Mosquito-borne viruses emerge in spring as a threat to S.C. horses

COLUMBIA - A five-milligram mosquito can slay a 1,000-pound horse in a matter of days. All it needs is the right virus. But with your help, the horse can survive the attack. All you need is the right vaccine - at the right time. Now's the … more

Angelique: One of the prettiest tulips is also easy to grow

Angelique is soon to arrive in my garden, but only briefly. And as in years past, I'll miss her when she leaves and will look forward to her return next spring. She has proven to be one of the prettiest tulips. To describe her petals merely as … more

Ancient treasures

I rubbed the dirt off with my fingers and marveled at the markings. The design was vaguely familiar, yet different somehow. It was a negative, or reverse image, of something that I just couldn't figure out. Then it hit me - corn! It looked like … more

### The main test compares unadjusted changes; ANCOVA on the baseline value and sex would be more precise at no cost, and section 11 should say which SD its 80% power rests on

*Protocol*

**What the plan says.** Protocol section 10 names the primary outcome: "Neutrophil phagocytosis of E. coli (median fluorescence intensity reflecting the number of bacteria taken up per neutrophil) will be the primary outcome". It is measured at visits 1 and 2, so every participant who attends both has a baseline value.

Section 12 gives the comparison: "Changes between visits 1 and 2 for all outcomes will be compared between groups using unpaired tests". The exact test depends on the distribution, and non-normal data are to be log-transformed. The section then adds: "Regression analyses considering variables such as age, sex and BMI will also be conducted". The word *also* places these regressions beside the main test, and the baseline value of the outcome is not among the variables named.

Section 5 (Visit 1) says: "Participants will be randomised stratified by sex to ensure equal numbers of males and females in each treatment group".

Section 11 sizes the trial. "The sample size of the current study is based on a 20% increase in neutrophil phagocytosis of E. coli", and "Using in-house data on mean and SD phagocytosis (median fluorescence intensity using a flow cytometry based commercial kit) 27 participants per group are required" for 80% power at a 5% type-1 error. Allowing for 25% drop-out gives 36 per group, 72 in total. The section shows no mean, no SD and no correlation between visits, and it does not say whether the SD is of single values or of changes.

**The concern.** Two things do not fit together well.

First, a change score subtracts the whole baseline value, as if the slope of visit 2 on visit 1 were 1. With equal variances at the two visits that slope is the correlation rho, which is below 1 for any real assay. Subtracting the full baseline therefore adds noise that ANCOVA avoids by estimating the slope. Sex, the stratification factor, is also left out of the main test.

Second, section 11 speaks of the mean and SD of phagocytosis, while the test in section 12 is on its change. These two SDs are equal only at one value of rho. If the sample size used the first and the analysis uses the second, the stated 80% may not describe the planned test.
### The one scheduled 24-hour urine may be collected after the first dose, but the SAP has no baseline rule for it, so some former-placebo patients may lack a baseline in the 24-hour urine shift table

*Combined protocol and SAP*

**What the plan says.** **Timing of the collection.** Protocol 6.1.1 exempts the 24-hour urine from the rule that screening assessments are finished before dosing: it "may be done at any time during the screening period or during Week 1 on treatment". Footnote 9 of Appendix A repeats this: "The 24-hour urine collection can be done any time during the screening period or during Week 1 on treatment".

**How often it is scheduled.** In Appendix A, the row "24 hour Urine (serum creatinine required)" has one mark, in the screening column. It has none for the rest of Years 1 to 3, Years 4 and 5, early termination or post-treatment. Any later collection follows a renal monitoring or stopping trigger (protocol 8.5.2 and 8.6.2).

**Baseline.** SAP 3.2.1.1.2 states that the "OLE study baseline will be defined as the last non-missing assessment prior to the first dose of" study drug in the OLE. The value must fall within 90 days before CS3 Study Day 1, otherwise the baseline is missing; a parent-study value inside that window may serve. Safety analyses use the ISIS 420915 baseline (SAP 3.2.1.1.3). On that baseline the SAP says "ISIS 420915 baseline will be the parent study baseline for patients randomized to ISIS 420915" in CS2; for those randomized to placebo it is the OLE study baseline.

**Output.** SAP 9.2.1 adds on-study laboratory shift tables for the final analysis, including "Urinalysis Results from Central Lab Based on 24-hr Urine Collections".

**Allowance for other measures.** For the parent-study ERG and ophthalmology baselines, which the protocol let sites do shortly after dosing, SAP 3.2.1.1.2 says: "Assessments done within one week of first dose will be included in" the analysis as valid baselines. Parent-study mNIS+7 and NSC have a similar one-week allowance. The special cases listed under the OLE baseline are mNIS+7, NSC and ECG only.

Cow calling, baby deer and gun rights

The forest here is like a cathedral, with towering hardwoods that rise into the mist of an early morning. I was sitting in the edge of the woods, at the base of a giant pine, just a few yards from the pasture fence. I could see cows scattered across … more

New size limits and dates are in place for Santee striped bass

Recent changes to state law will extend the period during which striped bass caught in the Santee River system can be kept. The law changes also include additional size/slot requirements for keeper fish. Anglers planning to fish for striped bass … more

S.C. has largest number of wintering orioles for 4th year in a row

Long known for its hospitality to visiting Northerners, South Carolina can now claim to be the state where Baltimore orioles feel most at home during the winter. For the fourth year in a row, South Carolina had the largest number of orioles … more